"Revolution is not something fixed in ideology, nor is it something fashioned to a particular decade. It is a perpetual process embedded in the human spirit.” -- Abbie Hoffman
What is the nature of economic growth? Economist Joseph Schumpeter argued that economic growth happens through a process of 'creative destruction' - a process where old existing social and productive systems transform and give way to new ways of being, doing and relating. These novel ways of living arise to meet the needs and directives (life conditions) no longer met by the former economic activities.
Schumpeter argued that creative destruction has two sides: the costs and results of destruction as well as the benefits of creation. And as creative destruction intensifies, the results of this great tradeoff sharpen. It then becomes important to attempt to understand and track how this tradeoff plays out through the practical, multi-dimensional specifics of any situation. Only through an appreciation of the wider contexts and influencing factors (social, psychological, ecological, cultural, etc.) can we begin to determine whether or not such novel developments can be facilitated to be promote overall individual, group and environmental health
Read about Schumpeter's innovative work here:
So, given the delicate and complex nature of this dual transformative process, how do we begin reorganizing the industrial economy in a way that truly honors and includes the dynamics of 'creative destruction' in an increasingly complex global system? A long and complicated question, we know, but a question which needs to be at the centre of all social policy and reorganizational efforts.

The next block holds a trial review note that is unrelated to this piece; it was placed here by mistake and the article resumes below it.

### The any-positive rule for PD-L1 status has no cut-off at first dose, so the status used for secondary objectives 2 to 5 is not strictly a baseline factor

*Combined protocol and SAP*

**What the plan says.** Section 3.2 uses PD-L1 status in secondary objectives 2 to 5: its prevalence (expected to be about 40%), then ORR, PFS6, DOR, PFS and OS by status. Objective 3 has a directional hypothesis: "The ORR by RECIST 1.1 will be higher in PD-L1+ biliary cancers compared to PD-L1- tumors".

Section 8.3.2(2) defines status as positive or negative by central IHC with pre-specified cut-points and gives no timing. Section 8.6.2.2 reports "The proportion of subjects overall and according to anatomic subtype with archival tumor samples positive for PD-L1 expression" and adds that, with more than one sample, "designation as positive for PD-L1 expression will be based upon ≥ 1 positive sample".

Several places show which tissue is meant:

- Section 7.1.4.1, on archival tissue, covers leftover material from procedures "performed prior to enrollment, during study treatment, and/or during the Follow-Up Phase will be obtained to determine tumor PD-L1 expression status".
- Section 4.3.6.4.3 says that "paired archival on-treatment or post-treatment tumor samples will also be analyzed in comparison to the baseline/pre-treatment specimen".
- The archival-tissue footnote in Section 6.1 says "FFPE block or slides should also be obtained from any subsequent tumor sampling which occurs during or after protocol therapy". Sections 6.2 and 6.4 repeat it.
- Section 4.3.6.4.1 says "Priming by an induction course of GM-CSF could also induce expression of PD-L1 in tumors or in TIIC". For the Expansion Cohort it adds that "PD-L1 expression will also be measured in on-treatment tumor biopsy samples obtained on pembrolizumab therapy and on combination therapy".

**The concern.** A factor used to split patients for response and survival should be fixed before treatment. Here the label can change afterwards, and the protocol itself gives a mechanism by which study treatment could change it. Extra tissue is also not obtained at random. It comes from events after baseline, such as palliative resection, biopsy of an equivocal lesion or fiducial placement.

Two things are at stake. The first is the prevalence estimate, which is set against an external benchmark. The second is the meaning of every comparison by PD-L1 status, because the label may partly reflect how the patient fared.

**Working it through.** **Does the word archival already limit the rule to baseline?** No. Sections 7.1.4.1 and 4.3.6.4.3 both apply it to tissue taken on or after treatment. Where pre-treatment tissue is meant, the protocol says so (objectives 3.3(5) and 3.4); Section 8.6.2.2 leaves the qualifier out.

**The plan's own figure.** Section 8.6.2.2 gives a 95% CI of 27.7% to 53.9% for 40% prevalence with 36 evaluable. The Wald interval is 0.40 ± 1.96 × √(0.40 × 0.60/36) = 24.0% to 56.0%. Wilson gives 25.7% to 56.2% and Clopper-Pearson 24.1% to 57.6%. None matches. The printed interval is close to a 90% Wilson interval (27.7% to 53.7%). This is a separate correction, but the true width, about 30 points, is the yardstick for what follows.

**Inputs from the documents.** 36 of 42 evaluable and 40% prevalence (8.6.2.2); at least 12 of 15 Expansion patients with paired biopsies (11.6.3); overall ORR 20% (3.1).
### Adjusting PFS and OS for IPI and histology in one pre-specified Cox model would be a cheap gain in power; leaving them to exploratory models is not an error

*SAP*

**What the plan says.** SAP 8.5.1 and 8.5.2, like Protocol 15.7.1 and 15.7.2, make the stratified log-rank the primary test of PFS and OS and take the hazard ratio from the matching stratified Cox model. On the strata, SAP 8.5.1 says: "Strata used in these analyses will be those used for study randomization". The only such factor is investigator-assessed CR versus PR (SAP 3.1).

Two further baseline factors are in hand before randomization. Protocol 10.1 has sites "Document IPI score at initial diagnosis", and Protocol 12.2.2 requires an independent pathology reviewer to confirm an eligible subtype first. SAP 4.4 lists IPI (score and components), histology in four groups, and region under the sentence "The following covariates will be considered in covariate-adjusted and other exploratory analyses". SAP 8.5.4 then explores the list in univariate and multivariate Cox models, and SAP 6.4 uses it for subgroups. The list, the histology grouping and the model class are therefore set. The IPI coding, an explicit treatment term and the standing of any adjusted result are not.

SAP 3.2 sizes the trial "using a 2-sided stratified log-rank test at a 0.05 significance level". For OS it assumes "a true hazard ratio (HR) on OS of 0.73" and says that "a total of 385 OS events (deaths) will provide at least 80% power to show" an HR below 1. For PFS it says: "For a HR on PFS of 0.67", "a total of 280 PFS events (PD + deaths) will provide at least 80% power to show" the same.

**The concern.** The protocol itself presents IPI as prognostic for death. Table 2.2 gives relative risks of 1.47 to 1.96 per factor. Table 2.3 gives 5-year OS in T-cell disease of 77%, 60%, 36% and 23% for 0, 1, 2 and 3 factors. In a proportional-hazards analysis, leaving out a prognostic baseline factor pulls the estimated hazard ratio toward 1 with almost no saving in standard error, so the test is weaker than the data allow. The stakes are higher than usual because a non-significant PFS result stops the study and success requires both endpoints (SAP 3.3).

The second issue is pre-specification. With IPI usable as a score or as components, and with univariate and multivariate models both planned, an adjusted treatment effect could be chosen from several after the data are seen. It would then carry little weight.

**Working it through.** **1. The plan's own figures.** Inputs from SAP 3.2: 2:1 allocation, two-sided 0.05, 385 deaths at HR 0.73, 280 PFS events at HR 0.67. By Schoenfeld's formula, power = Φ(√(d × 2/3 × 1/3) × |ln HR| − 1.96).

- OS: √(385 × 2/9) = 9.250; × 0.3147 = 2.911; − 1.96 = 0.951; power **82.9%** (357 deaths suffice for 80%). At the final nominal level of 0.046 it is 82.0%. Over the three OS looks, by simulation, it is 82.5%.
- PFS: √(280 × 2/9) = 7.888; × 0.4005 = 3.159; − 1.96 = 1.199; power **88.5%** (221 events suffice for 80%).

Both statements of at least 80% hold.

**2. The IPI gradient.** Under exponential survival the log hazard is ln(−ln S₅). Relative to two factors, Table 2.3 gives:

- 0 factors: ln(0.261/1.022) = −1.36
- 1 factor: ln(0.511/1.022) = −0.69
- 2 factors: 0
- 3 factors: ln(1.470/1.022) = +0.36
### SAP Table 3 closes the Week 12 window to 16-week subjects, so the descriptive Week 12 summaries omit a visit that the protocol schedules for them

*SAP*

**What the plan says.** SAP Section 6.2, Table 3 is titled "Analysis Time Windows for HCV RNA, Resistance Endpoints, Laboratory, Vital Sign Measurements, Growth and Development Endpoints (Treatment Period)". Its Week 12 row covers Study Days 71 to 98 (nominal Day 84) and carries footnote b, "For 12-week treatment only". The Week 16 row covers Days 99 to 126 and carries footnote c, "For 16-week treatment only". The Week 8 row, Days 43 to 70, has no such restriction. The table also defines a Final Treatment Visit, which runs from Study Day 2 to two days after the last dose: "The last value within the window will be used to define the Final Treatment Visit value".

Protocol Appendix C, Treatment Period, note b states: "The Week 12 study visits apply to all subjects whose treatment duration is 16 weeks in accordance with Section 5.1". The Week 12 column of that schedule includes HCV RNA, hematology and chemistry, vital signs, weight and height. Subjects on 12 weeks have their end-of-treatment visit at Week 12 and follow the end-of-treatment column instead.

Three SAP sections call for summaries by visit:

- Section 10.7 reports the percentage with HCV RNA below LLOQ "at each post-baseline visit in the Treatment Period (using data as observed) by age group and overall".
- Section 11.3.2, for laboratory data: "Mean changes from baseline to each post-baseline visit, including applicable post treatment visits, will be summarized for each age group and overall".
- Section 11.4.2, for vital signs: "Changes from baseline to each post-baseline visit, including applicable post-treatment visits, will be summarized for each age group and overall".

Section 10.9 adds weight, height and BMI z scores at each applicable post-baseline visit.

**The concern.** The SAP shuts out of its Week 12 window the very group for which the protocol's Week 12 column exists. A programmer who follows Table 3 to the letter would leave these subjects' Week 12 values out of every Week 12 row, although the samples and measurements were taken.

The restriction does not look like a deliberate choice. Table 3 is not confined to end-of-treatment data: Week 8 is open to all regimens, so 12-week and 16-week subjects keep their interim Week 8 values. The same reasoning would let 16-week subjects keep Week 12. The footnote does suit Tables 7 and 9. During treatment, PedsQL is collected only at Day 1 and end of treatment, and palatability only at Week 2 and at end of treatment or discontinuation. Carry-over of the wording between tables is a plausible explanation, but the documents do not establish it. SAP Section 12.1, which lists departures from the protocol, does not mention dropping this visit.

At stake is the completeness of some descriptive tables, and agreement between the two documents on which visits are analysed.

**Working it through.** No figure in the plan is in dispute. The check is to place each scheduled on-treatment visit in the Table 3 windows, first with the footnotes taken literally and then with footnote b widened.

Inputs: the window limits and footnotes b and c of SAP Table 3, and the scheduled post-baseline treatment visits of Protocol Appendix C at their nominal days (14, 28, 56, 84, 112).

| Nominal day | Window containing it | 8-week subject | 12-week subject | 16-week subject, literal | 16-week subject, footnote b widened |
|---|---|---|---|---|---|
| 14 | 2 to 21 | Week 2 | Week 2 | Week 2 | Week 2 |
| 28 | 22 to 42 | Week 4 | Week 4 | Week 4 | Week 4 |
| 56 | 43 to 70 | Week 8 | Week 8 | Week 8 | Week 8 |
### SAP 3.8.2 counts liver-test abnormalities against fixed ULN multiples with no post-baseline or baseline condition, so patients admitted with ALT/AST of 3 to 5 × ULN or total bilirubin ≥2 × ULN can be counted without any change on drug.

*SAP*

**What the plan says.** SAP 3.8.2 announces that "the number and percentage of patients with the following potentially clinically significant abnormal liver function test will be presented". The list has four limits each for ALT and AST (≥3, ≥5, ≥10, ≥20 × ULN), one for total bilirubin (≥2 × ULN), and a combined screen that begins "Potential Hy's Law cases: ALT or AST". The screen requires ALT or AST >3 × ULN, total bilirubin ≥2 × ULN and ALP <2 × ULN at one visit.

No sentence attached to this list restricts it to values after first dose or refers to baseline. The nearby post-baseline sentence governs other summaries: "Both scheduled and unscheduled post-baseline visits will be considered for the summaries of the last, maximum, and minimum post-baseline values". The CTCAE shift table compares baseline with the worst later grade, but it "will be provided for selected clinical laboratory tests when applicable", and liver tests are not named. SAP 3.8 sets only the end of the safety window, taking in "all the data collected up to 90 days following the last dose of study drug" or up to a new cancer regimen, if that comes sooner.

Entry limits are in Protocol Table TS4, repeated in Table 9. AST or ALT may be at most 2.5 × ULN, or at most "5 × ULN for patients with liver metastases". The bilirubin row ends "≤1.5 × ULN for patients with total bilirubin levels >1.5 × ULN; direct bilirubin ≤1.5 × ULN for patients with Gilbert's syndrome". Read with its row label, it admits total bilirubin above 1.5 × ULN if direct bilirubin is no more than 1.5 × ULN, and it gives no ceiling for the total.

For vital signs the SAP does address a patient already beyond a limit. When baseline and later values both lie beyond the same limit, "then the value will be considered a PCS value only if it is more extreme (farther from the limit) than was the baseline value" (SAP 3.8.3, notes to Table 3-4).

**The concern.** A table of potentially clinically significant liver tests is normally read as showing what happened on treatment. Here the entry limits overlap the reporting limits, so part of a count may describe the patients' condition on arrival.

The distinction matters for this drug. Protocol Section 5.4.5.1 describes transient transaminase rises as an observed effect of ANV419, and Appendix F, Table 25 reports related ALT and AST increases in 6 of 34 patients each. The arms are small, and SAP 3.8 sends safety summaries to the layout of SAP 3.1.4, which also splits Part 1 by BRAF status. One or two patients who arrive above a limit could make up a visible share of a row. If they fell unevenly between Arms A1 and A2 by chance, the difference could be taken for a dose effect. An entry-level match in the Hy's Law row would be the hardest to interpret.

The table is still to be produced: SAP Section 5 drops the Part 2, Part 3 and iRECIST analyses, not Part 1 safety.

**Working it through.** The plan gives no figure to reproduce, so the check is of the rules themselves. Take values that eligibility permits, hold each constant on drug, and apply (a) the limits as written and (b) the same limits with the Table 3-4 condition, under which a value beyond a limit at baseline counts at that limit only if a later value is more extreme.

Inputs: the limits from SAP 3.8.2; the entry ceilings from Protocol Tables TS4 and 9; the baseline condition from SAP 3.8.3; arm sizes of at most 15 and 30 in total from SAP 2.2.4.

For starters, such reorganization might include a sensitivity to the particular life ways and conditions (capacities and challenges) of the various peoples involved - thereby ultimately affirming the human rights and responsibilities of the most vunerable populations. One way promising way forward is suggested by leading economic consultant and strategist Umair Haque:
"By using markets, networks, and communities to alter the way resources are managed: to weave a fabric of incentives for sustainable growth and authentic value creation into the economy -- a new economic fabric that's meaningful to people."